Dizziness can be complex! There are many different reasons and causes behind dizziness, which requires skilled assessment by an experienced therapist in order to correctly identify and diagnose your dizziness. Causes such as age-related changes, certain conditions/diseases, concussions or head injuries, etc can cause symptoms of dizziness.
What is “Dizziness”?
“Dizziness” can be described as many different things including spinning (or false sense of motion), lightheadedness, fogginess, and/or off-balance. This means it can also have many causes.
Common causes of dizziness include the following:
1) Inner ear (vestibular) problems
2) Changes in circulation (change in blood pressure and/or circulation)
3) Other (including dehydration, anxiety, low blood sugar, multi-medication use, headaches/migraines, changes in sensation, vision impairment, etc.)
Dizziness due to the vestibular system are specifically referring to your inner ear. This system senses head position, eye movements, perception of self-motion, and spatial orientation (i.e. where your body is in space). The vestibular system is vital in order to feel “balanced and steady”.
Your body takes in multiple input from your sensory systems to tell where your body is in space such as the following:
Inner ear (vestibular)
Proprioception and Sensation
If any of these systems are abnormal or the systems are not working together (and talking different “languages”) then this can leave someone feeling “off” or “dizzy”. Below are the following systems we use
Different Kinds of Dizziness
There are many different causes and conditions that can cause dizziness, but below are common vestibular conditions physical therapists treat:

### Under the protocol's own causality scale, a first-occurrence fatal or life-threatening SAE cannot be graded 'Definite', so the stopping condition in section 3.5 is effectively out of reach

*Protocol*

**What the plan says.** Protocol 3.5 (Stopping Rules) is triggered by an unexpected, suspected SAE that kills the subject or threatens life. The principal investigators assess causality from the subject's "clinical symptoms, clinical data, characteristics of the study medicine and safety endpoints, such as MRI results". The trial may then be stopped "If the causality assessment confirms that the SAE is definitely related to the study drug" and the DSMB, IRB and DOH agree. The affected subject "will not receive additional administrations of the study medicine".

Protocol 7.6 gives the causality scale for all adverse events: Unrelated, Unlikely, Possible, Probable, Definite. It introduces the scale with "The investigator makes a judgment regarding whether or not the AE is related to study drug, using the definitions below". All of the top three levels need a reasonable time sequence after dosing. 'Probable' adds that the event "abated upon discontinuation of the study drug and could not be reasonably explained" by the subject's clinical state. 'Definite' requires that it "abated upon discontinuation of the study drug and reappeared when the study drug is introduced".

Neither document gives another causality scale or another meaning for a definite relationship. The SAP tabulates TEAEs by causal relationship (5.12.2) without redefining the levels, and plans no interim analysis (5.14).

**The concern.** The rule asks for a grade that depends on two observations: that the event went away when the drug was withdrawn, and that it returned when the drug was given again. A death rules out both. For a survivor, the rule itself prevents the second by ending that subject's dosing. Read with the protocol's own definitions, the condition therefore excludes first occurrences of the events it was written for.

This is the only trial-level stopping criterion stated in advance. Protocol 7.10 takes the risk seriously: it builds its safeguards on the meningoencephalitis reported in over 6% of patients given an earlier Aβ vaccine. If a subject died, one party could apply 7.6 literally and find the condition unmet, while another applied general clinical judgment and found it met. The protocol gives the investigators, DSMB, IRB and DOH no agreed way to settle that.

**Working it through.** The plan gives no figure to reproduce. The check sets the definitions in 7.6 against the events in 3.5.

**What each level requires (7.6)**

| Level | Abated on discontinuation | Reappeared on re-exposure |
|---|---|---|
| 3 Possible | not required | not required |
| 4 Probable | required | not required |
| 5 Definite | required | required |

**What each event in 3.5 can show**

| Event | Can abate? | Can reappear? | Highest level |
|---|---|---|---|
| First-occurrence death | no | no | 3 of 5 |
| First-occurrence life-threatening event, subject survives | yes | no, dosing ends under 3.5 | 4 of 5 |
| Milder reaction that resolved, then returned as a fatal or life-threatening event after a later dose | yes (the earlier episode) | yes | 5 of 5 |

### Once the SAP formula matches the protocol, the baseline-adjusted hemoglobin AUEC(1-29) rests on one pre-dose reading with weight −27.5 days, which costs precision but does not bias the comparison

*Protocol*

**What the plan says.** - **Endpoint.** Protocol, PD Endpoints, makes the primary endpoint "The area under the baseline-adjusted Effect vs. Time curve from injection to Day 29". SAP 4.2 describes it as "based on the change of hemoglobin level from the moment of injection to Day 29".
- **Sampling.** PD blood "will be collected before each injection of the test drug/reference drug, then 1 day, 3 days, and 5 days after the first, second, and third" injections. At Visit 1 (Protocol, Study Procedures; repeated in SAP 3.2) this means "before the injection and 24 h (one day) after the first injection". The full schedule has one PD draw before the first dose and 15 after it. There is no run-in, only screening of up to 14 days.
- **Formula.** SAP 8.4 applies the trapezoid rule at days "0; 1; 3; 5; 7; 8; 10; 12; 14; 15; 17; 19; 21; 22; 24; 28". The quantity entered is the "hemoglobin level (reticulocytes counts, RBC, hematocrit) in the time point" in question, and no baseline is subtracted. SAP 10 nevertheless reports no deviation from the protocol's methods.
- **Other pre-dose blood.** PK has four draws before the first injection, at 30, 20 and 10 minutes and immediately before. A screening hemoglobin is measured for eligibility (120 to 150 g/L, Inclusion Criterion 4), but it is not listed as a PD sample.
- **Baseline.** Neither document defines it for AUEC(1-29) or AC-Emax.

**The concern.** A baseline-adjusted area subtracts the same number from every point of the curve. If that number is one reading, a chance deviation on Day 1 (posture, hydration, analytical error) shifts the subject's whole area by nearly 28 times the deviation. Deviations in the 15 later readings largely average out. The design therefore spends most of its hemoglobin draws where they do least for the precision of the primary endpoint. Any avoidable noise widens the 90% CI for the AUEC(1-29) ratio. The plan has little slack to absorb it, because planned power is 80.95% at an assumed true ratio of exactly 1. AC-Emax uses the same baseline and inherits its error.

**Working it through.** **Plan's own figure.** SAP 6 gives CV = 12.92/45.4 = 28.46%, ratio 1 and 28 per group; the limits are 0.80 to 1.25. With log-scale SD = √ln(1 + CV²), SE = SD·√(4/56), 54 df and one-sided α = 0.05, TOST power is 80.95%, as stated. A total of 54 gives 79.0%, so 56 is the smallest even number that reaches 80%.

- Vestibular hypofunction
- BPPV (vertigo)
- Central vestibular dysfunction (mostly from head injuries and/or concussions)
- Cervicogenic dysfunction (i.e. meaning coming from neck)
- Headaches and Migraines
- General balance/dizziness
One common cause of sudden, severe dizziness is called “Benign Paroxysmal Positional Vertigo”, otherwise called BPPV or simply vertigo. This usually causes brief episodes of mild to intense sense of dizziness or spinning caused by specific head positions. This type of dizziness is caused by loose crystals in your inner ear that when moved with head positions it can cause a false sense of movement and vertigo.
Age is also another common risk factor for dizziness. Prevalence increases as you age! For example, 30% of people older than 60 years of age experience dizziness. Even more surprising is 50% of people older than 85 years experience symptoms of dizziness.
Concussions and post-concussion syndrome is another cause of chronic, prolonged dizziness. Physical Therapy specifically focused on symptom management and vestibular rehabilitation has shown great success to get people back to playing and competing in sports!
Some neurologic diagnosis can have dizziness are part of their clinical presentations. Common diagnosis that can experience dizziness include Multiple Sclerosis or peripheral neuropathy
Vestibular Rehabilitation and Physical Therapy
Vestibular rehabilitation is a specialized and highly effective therapy focusing on alleviating symptoms. Therapy will focus on habituation (including de-sensitization to tasks that make you dizzy), gaze stabilization, balance system integration, and balance re-training. Overall the brain is very flexible and able to adapt with the help of vestibular rehabilitation.
Your plan of care and therapy will be individualized to your level of comfort and tolerance as well as education on the cause and management of your symptoms. According to research, the success rates for vestibular rehabilitation ranges from 80-90% of people reporting a decrease in symptoms!
Physical therapy can provide the necessary tools to treat vestibular dysfunction, here are our general recommendations to know when to seek help from a physical therapist:
• For acute vertigo or BPPV, see PT immediately as able to provide quick treatment to resolve symptoms. This includes positioning maneuver to remove the crystal from the inner ear.
• For other dizziness, recommend seeing PT as soon as possible in order to improve quality of life by decreasing symptoms
• For post-concussion, recommend seeing PT after persistent symptoms for x1-2 months as well as to help return to work or sport
• For balance issues due to dizziness, recommend seeing PT as soon as possible especially to reduce falls risk